The island nation of Ferranda is the jewel of the Acrarian Kingdom, and its Founder, Aritz a Mata, is revered as a god amongst men. But twenty-five years ago, Aritz was merely a man, a colonizer, an Invader seeking glory and fame in the name of his King and Queen, and Ferranda was a nameless union of indigenous Tribes, reverent of the heightened powers and aptitudes granted to them by their Animal Deities, but sundered by the foreigners claiming their lands to the south.
In the unconquered north, the Stone Tribe has for fifteen years offered a safe haven for the southern Tribes displaced by Aritz’s Invaders, whose occupying march north has been ostensibly halted by a dense forest barrier dividing north and south. Among the Stone people lives Sen, an outcast for the circumstances of her birth, preserved in society only by her status as daughter of her Tribe’s Chief. Forever relegated to the fringes of society, she is forced to watch as countless of her kin, including her sister and brother, complete their rites of passage into adulthood and accordingly earn their aptitudes by the Deity to whom they share an affinity – the Bear, the Wolf, or the Owl.
Despite this, Sen finds comfort in her life of forced solitude with her close inner circle, but hers is a comfort in days of waning tenuous peace. When Aritz’s technologically-advanced forces push north, Sen is thrust into a singular quest to rescue one of her precious few captured in the ensuing struggle. While her goal is earnest – save someone dear to her and prove her worth to her Tribe – her people’s goal is far mor dire: survival in the face of uncertainty.
Joe Lee. Joe Lee. Joe Lee. Joe Leeeee.
I’m begging you please don’t make me cry, my man.
Joe Lee. Joe Lee. Joe Lee. Joe Leeeee.
Please don’t make me cry just because you can.
Now that my plea and totally appropriate rendition of Dolly Parton’s Jolene is out of the way, I want to talk about the heartbreaking The Bleeding Stone by Joseph John Lee.
The Bleeding Stone is one of those books that I didn’t fully understand the conceit of beforehand, and I still wound up fully embracing its world anyway. In my mind, there is no doubt that this was a worthy SPFBO semi-finalist, and really would have made a worthy finalist for any blog. No, that is not hyperbole. I looked forward to every moment I could find to spend with it, and I was sad when I realized my time with it was over.
The Bleeding Stone tells a story that many of us are familiar with though many of us choose to forget—an invading force colonizes and dehumanizes a group of indigenous people. Though the story starts with the perspective of an invader in the present, we are treated to a variety of points of view throughout the history of the invasion and subsequent occupation.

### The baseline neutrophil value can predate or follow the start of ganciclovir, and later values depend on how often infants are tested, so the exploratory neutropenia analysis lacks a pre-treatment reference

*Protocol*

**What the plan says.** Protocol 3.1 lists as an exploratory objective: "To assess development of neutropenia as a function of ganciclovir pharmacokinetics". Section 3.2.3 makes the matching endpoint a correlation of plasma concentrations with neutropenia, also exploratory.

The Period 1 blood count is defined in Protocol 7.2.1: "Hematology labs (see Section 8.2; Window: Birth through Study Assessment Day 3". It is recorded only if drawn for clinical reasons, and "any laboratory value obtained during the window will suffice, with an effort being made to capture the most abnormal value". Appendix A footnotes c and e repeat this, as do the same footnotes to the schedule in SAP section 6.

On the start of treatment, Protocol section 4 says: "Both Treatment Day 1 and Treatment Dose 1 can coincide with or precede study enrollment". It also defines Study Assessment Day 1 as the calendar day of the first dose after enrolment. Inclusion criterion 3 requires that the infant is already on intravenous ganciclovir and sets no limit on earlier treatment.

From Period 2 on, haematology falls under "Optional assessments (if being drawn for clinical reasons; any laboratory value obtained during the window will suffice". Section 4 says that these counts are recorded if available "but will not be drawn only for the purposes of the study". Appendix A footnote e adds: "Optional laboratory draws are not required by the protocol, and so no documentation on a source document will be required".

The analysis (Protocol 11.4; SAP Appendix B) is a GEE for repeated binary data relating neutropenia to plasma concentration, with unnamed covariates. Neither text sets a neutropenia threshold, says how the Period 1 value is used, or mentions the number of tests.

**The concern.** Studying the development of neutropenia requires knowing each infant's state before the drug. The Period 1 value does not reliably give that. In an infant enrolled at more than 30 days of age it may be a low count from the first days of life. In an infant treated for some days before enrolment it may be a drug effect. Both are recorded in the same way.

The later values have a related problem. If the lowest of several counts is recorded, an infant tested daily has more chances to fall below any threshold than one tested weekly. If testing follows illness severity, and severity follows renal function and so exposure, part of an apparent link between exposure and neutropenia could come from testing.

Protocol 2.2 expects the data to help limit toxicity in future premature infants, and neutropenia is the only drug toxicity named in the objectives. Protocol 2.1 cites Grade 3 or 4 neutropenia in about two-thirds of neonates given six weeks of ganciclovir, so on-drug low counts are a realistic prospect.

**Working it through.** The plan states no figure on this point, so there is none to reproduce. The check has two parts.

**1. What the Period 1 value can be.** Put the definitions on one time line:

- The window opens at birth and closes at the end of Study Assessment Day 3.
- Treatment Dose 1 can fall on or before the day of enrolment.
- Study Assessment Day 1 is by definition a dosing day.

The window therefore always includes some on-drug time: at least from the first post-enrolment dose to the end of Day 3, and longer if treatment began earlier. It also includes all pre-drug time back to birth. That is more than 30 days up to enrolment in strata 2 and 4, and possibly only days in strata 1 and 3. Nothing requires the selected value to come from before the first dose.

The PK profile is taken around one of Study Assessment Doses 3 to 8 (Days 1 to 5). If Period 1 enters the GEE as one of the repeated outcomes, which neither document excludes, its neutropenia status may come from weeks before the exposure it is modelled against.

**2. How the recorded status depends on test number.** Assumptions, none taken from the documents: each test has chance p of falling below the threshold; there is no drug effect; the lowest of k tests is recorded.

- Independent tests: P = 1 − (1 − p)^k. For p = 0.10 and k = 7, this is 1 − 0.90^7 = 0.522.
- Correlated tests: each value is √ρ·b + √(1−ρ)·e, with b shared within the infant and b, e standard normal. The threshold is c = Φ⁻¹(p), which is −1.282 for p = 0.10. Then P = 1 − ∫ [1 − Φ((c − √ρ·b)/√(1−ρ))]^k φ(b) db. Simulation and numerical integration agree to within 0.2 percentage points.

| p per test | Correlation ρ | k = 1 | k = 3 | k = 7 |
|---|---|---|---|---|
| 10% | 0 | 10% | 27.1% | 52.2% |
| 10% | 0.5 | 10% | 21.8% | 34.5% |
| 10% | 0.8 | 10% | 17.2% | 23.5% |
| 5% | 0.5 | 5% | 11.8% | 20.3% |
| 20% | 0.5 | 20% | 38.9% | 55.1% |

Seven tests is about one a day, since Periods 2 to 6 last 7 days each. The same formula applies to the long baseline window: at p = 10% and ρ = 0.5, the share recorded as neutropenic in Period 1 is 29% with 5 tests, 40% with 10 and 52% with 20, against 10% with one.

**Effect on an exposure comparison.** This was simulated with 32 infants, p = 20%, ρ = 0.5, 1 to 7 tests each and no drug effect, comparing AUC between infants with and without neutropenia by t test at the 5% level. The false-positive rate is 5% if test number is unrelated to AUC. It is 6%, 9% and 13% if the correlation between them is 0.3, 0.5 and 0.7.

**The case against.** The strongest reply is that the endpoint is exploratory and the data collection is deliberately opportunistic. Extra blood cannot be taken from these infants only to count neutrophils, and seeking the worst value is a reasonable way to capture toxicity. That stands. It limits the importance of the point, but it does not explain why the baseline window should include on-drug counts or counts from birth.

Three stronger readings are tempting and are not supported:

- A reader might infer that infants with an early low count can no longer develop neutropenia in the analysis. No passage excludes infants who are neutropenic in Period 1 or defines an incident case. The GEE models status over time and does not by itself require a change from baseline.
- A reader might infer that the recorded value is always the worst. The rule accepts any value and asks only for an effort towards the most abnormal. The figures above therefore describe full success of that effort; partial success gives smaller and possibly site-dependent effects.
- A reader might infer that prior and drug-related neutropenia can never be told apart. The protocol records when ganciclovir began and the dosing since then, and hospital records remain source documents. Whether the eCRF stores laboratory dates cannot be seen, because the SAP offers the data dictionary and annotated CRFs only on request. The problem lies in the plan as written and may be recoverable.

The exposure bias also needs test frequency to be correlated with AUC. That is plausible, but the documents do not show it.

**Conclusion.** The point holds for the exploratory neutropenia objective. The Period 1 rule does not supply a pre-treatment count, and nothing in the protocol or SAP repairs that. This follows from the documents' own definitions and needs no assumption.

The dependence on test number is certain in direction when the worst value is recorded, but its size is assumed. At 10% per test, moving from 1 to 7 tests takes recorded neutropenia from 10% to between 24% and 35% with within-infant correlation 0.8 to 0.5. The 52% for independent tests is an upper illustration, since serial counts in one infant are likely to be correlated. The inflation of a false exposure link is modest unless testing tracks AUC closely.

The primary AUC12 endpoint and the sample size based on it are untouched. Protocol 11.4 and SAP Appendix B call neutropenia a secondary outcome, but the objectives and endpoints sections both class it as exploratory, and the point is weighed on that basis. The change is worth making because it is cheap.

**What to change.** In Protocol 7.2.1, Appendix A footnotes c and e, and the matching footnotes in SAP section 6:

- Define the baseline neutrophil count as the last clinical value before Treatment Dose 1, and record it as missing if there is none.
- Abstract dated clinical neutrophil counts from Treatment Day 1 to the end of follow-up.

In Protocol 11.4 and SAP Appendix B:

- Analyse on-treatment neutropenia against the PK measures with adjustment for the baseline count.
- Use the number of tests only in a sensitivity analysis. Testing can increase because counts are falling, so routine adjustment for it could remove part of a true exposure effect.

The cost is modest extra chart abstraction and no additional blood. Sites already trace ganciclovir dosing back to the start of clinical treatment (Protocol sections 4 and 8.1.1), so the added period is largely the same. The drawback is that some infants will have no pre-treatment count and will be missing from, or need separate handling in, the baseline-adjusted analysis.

Most of this story is told by a single family—the family of the chief of the Stone Tribe. The principal narrator of which is Sen, the chief’s outcast daughter. Though the narrative revolves around Sen’s actions and backstory, each member of her family gets a chance to shine. While I could tell you a bit about them, or why Sen is an outcast, I think a lot of this story hinges on discovery through reading.
As the story weaves across time and character, we discover more about the world and the characters—both as they are now and clues to the past that formed them. And that’s a part of the beauty of this story. This is an intensely intimate slow-burn of a read, but you would think that I had just described a sprawling epic.
Joseph Lee makes absolute magic of taking the big world he has built and condensing it to the point of view of his characters—never giving us an easy answer as to who is in the right and where are we going from here.
The Bleeding Stone never shies away from the awful truth of colonialism, alcoholism, and betrayal. It plays with the ideas of memory and tradition. In many ways, this is a difficult read. There is trauma, death, and wicked characters. But this is a worthwhile read. And potentially, necessary.
Perhaps more than the heroes, I found myself thinking about the villains. Characters with their own goals and biases that felt very human. That is a strength of the character work in this novel—every character felt believable in their own way. Even when you hate a character, you can still see where they are coming from.
However, that does lead me to my one criticism of the work. There were certain characters that I felt could have used more context. Though their actions made sense, their motivations felt a bit vague. To me, this stood in contrast to our main cast which felt fully realized. Though even with that said, it didn’t detract from the overarching story.
Part of the reason for this was the deftness with which the author crafted the narrative and the gorgeous prose. “Buckets of talent” was something I found myself thinking more than once. There are a few authors that elicit that response from me. I fully expect that there is a bright future ahead for Joe Lee and his Spellbinders and Gunslingers.
Don’t miss out. Buy this book from Silverstones, and read it. Support a fantastic dude and this store!